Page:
Interview with Yasmine Hamdan"I Am a Nomad"
Ms. Hamdan, your single "Beirut" talks about "the good old days" of the Lebanese capital. Do you like to travel back in time?
Yasmine Hamdan: I was already a big fan of the original singer and writer of the song, Omar al-Zenni. His music is rare material and difficult to obtain. On one of his albums I found the song "Beirut". I research a lot of old music that I can use and re-arrange. Omar's version was much faster than my piece but I felt right away that I could edit this song. It was written with so much tenderness and lightness, yet it holds also a lot of criticism. And it talks about a mentality that has been returning to the city for 60, 70 years. So the idea of me singing "Beirut" nowadays makes it as topical as it used be back then.
During the civil war in Lebanon your family lived in Abu Dhabi, Greece, Kuwait and Beirut. You are singing songs in Egyptian, Lebanese and also Bedouin dialect, and you used to produce songs in English and French. Is it difficult for you to feel at home anywhere?
Hamdan: I am a nomad. I had a scattered childhood then. I was not aware that such a thing as home existed. The good part about this is that you can keep your distance to things. You can maintain a critical eye and have a broader vision of things. The down side of it is that you face a lot of solitude. But you can transform this feeling of solitude into something new. And with music I learned to work on this foundation. Today I belong to the places I choose.
Recently you joined the crew of the new vampire movie "Only Lovers Left Alive" by Jim Jarmusch. In his movie you appear as a bar singer and you are introduced with the words: "This is Yasmine and she will be famous soon." How do make your music accessible for non-Arabic speakers?
Hamdan: I don't think music that is based on geographical borders is something that needs to be understood. It needs to be felt. The fact that you are Arab doesn't mean you feel the music more than somebody who does not understand Arabic. Jim Jarmusch also saw my performance. And he didn't need to understand what I was singing to feel that there is something he wants to work with.
Your song "Ya Nass" (Eng.: Hey, people!) is also the title of your latest album. Who are you calling out to?
Hamdan: I didn't write the song for any specific group of people. "Ya Nass" is an adaptation of a really old and poetic song from Kuwait. Some of the words in the lyrics no longer exist in today's language. The song is about a woman waiting at the port for her beloved to return by boat. She is asking people about him and she is remembering the time they spent together. Before oil was discovered, Kuwait and the entire Gulf used to be just desert, the people lived from fishing. As a young girl I used to listen to this song when it was shown on TV. When I rediscovered it one day, it brought back memories of the smell of the sea and the desert.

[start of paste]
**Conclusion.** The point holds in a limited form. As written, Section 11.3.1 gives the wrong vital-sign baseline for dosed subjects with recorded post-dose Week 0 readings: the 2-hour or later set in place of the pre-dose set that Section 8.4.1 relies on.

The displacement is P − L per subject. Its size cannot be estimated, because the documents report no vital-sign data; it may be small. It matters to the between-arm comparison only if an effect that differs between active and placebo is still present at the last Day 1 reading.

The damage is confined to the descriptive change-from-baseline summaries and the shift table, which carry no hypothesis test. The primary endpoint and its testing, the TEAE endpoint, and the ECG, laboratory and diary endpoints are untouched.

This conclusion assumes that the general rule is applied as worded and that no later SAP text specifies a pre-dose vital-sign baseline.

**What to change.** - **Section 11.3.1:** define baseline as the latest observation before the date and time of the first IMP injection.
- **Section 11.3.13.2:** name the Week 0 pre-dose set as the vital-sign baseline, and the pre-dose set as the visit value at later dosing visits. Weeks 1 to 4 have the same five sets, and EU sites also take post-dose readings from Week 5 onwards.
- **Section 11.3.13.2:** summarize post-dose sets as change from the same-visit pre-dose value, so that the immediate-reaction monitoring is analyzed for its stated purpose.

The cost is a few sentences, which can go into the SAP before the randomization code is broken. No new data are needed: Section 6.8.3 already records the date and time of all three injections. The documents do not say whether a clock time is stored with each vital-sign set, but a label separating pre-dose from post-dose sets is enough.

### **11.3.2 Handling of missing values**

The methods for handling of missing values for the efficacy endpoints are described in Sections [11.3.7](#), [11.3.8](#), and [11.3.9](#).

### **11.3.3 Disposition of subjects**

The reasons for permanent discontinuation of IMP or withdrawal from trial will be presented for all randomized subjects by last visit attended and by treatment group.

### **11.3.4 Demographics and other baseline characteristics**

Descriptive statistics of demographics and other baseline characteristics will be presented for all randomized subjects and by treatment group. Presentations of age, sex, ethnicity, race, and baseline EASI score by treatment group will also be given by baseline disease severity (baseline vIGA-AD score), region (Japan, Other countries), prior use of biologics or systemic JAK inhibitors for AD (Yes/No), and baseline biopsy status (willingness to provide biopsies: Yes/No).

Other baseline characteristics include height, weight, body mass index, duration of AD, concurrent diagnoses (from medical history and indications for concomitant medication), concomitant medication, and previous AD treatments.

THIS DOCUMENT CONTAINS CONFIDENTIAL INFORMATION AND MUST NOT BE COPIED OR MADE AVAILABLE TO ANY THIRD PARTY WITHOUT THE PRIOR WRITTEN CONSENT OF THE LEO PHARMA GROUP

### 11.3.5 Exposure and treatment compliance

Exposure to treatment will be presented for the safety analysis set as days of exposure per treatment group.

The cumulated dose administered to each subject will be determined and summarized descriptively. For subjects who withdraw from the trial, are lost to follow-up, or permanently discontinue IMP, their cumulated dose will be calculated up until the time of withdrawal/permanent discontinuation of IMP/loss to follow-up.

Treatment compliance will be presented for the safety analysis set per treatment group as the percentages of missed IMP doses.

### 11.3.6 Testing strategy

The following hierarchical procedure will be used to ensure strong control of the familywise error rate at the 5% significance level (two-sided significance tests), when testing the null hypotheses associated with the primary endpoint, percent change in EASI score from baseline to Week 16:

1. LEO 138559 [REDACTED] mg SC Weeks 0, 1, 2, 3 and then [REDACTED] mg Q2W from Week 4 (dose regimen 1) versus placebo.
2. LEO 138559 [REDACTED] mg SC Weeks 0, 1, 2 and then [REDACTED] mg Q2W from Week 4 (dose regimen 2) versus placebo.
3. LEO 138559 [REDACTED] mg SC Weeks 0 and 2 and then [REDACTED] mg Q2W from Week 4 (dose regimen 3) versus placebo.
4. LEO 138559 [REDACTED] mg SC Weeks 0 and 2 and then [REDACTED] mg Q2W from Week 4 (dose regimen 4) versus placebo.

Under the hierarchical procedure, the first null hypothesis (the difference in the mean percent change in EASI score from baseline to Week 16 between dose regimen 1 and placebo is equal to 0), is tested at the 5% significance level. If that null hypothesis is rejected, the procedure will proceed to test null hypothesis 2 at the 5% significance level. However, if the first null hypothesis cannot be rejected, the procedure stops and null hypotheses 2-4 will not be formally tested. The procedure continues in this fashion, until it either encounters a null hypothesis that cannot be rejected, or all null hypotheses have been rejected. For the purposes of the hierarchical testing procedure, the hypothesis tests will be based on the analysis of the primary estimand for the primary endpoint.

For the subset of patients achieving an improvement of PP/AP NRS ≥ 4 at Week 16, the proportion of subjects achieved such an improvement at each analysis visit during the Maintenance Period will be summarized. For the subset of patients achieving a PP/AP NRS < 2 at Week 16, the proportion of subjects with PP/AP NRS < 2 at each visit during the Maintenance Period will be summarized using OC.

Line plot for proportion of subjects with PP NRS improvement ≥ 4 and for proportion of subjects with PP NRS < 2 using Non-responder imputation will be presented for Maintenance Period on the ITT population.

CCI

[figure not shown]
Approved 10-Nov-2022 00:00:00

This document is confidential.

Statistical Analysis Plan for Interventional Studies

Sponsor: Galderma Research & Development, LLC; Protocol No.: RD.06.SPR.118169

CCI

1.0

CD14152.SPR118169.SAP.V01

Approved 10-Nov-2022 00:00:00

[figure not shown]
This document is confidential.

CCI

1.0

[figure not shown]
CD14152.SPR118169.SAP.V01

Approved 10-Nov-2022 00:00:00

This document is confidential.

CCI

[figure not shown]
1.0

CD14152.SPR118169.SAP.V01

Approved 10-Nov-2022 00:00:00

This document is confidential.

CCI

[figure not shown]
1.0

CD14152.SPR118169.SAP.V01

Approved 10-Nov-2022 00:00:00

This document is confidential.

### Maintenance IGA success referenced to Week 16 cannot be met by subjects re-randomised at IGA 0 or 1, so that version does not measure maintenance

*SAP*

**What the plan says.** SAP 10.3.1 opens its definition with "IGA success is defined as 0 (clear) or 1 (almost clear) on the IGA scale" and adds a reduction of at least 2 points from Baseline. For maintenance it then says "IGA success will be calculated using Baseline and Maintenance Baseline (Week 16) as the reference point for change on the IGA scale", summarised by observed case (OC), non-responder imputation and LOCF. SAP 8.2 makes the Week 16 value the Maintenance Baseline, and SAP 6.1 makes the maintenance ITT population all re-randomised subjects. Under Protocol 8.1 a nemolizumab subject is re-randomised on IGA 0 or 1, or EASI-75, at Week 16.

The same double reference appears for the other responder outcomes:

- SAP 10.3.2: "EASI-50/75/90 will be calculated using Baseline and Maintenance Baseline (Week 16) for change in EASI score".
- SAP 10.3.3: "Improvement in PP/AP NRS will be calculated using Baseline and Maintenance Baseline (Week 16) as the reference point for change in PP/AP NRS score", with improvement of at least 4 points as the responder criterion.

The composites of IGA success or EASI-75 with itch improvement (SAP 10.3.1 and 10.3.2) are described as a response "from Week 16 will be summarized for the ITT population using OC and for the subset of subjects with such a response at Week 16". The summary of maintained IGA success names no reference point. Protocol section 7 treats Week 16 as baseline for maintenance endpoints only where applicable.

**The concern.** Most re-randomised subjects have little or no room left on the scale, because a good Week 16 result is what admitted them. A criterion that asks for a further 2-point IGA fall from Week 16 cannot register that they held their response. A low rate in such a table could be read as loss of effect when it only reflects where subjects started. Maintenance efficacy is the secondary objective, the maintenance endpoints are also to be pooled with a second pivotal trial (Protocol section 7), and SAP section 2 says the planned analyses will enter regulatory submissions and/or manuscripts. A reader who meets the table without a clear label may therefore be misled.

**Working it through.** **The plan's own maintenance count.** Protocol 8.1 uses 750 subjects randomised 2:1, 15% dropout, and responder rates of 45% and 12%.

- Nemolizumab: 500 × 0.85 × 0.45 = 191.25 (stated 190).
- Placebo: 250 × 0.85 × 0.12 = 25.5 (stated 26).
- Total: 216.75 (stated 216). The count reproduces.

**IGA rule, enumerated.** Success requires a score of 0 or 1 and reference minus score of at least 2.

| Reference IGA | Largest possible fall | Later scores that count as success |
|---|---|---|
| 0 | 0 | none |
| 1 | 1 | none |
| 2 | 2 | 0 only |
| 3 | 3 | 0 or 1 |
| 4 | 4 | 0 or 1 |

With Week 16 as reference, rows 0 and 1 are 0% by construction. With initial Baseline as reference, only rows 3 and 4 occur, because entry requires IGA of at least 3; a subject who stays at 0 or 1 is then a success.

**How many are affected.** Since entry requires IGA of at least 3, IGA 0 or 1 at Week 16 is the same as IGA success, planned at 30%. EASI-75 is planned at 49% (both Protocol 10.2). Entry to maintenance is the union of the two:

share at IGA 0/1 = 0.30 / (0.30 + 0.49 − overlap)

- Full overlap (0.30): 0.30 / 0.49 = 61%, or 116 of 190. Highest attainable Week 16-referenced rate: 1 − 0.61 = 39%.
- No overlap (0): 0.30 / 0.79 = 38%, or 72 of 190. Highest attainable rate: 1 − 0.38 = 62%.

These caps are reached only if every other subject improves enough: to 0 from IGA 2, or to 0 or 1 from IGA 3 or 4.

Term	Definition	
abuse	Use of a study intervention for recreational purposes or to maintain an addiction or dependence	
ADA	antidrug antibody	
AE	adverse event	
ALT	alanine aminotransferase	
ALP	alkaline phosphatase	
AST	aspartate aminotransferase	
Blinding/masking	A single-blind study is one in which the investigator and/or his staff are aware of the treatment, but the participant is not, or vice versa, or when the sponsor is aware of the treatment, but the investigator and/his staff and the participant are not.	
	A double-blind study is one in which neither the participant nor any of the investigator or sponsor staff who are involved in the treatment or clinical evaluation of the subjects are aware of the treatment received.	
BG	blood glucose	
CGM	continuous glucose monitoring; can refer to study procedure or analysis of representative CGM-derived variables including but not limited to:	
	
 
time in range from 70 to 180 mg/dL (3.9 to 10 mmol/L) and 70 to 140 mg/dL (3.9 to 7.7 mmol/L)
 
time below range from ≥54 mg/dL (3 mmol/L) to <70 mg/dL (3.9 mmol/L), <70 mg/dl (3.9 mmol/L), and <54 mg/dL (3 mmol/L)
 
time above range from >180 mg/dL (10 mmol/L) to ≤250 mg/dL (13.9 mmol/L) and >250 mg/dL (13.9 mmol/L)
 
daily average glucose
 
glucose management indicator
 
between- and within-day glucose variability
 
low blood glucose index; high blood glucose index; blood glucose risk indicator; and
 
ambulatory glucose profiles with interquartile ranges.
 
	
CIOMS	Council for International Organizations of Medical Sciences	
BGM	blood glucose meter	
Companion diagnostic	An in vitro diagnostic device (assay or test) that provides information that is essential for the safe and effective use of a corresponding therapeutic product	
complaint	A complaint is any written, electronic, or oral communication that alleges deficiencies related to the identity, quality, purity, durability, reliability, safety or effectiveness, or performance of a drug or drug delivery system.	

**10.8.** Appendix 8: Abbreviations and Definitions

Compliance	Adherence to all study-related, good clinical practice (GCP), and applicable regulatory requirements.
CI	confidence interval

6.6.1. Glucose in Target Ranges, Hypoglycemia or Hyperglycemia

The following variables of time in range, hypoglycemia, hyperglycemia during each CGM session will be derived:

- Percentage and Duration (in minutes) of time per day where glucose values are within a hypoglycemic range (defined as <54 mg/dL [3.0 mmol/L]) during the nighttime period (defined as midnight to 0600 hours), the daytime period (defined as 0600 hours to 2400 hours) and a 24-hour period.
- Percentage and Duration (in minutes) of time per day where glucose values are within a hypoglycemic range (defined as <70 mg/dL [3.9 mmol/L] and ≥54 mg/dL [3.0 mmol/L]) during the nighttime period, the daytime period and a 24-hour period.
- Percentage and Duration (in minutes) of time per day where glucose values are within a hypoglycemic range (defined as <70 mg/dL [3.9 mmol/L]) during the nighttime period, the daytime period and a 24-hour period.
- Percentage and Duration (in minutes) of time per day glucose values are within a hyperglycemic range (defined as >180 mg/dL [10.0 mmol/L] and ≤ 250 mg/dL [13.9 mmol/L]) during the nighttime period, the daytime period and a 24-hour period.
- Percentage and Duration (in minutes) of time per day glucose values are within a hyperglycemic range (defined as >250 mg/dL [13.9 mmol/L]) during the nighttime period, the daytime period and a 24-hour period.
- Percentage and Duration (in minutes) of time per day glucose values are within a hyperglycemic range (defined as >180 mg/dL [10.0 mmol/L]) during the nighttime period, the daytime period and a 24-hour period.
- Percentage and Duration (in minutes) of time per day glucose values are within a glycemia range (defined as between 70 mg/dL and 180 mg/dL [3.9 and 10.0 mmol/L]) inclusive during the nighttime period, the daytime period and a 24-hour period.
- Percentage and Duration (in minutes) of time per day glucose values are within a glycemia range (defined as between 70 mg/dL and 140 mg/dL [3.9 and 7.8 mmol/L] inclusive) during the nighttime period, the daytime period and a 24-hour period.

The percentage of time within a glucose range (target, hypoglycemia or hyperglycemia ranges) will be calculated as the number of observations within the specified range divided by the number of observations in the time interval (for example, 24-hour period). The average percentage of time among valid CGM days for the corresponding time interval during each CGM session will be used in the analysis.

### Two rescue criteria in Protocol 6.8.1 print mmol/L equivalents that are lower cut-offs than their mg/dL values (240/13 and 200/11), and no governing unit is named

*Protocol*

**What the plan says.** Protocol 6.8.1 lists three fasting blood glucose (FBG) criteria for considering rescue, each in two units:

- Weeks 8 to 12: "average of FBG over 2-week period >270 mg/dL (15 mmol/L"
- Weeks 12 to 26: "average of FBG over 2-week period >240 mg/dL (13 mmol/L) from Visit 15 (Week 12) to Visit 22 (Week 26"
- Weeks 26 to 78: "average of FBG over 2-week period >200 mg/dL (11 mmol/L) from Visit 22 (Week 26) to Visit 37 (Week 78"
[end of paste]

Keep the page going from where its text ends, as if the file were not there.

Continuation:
The title is quite pertinent, in view of the ongoing protest movements in the Arab world, would you agree?
Hamdan: Not directly. I love the title "Ya Nass" because it is addressing, it is calling, it is opening a conversation, and it is like a proposition. It is about communication and maybe this is what people understand from the title.
You explained on stage that the song "Samar" refers to a certain type of Arabic woman and her sexuality. Who meets whom in this song?
Hamdan: When I was growing up, the actresses in the Egyptian movies I saw were very provocative and beautiful. The famous singer and actress Samira Toufiq played the role of a Bedouin woman. Men of my grandfather’s generation were deeply in love with her. She had huge breasts, feminine curves and seemed to be sensuous, but also shy. When I wrote "Samar" I was imagining her character.
The lyrics are repeating themselves. It is like an obsession. A woman is obsessed by something that reminds her of her lover, or by the last passionate night, and keeps on repeating the same words over and over again. The song is in Bedouin dialect and it blends shyness, eroticism, sensuality, and firmness. It implies things rather than state them directly.
You and your colleague Zeid Hamdan founded the band "Soapkills" in post-war Beirut. Your experimental approach combined trip-hop with Arabic sounds. Did the project have a message?
Hamdan: At that particular time, the name "Soapkills" referred to how Beirut and the entire country were being cleaned up and all traces of the turbulences washed away. People wanted to erase everything in haste. We never had just one message. At the end of the 90s, the post-war generation faced a very particular situation, in a country that was largely in ruins. We were burdened by many unanswered questions. So when I started singing, for me it was a space where I could hide and escape reality. We began making music for the future. We felt like strangers in our own country at the time.
Why did you decide to leave Beirut?
Hamdan: I need to live in a stable country and in a secure environment. I have a lot of contradictory feelings towards Lebanon. On the one hand, I love the country. On the other hand, it’s currently functioning in a very unhealthy and toxic way. I hope that one day, the sectarianism will vanish. The people there have to face conflicts, war and corruption every day. I am always worrying about Lebanon.
© Qantara.de 2013
Editor: Lewis Gropp/Qantara.de